International Space Station's Cooling System: How It Works (Infographic)

Infographic: How the ISS's Ammonia Cooling System Works

The International Space Station’s active thermal control systems (ATCS) pump fluids through closed-loop pipes. A liquid-ammonia coolant loop along the station’s main truss keeps the station’s electricity-generating solar panels cool.

An ammonia pump on the main truss failed in 2010 and had to be replaced by spacewalking astronauts. The Expedition 35 crew on the International Space Station reported an ammonia leak near the same location on May 9, 2013.

The International Space Station: Inside and Out (Infographic)

Liquid ammonia circulates through the pipes, carrying waste heat from the solar panels to the photovoltaic radiator panels, where the heat escapes into space. This keeps the solar panels cool.

Video Flashback: Spacewalk Marathon to Fix Space Station Cooling System in 2010

The International Space Station is the largest man-made structure ever built in space. From end to end, it is as long as a football field and can be seen from the ground by the unaided eye by observers who know when and where to look.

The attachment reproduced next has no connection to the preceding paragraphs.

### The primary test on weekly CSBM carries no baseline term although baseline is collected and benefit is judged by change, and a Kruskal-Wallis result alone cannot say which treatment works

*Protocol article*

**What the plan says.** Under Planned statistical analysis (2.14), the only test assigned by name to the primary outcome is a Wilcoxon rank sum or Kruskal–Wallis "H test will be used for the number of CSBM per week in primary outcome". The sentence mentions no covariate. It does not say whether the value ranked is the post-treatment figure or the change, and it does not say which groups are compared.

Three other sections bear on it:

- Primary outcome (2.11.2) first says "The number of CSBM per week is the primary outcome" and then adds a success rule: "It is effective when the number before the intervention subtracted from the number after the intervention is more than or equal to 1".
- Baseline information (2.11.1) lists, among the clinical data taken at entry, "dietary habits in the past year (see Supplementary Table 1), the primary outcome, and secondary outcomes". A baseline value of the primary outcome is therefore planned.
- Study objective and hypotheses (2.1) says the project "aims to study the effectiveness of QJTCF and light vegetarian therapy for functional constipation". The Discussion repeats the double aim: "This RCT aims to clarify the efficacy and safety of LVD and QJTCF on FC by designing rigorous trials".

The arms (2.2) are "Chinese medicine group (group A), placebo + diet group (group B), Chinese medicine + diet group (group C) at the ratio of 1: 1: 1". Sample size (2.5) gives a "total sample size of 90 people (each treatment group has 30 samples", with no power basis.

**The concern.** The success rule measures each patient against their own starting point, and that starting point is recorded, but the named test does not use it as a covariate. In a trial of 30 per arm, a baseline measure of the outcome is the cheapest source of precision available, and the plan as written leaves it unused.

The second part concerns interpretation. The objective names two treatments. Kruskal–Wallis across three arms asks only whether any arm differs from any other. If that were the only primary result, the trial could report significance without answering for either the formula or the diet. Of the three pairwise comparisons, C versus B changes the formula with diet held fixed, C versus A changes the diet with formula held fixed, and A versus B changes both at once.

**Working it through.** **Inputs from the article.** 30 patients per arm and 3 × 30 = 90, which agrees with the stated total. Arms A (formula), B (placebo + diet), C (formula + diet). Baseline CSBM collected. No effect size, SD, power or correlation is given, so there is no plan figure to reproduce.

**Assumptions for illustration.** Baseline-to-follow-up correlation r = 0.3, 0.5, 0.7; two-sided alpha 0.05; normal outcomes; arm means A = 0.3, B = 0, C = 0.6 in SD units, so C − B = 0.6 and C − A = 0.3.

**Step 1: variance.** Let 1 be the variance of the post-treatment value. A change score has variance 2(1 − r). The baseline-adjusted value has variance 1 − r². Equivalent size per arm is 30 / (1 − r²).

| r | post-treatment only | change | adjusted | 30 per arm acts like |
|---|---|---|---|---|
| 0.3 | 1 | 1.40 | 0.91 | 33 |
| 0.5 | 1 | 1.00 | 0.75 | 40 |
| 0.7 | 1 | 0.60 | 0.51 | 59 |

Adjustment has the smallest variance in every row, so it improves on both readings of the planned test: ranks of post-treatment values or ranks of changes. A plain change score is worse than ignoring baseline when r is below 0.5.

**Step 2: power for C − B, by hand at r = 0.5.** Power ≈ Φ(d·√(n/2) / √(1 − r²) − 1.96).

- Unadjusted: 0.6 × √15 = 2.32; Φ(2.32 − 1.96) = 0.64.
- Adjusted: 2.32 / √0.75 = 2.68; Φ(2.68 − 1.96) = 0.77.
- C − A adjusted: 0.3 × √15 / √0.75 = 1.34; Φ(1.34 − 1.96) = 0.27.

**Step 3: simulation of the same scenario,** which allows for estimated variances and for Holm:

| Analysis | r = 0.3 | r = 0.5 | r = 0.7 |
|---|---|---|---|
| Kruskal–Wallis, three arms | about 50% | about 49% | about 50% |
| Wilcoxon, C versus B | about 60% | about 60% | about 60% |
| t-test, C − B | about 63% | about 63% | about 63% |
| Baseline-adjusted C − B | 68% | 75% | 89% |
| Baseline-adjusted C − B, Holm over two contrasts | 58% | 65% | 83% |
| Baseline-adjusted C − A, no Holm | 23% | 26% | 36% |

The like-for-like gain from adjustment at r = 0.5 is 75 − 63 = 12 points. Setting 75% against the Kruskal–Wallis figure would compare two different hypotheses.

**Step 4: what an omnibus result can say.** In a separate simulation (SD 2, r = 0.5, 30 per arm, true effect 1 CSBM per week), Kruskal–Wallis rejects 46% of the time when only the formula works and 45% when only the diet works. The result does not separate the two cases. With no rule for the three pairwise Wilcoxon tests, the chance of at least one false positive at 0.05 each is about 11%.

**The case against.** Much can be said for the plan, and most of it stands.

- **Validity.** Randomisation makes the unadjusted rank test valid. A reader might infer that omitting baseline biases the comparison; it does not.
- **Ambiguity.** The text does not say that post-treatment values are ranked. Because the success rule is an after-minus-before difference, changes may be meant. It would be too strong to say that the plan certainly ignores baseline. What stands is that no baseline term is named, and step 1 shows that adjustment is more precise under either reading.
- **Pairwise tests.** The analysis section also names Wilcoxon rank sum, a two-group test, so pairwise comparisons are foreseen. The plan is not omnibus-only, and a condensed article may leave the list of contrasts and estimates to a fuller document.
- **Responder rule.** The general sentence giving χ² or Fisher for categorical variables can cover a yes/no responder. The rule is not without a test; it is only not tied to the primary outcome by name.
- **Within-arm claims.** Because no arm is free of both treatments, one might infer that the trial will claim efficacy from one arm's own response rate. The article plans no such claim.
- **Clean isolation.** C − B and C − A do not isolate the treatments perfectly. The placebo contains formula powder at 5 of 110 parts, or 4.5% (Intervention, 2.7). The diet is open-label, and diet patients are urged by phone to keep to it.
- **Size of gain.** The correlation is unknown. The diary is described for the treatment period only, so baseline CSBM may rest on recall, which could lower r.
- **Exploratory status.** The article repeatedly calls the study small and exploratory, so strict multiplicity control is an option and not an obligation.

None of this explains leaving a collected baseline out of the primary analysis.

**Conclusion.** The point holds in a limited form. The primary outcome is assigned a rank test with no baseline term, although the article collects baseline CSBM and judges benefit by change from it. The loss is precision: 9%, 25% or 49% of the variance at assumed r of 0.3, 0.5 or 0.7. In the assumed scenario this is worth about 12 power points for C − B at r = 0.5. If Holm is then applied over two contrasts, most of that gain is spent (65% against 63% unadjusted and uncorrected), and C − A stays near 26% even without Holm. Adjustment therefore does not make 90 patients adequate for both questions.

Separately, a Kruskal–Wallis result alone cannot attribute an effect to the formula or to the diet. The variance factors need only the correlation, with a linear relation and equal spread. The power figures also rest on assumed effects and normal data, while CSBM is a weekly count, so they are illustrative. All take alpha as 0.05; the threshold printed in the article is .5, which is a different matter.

The $100 billion space station is the product of international cooperation among 15 different countries and five national space agencies representing the United States, Russia, Europe, Canada and Japan. Construction began in 1998 and the first crew, Expedition 1, took up resident in 2000. Rotating crews of between three and six crewmembers have kept the space station permanently manned ever since.

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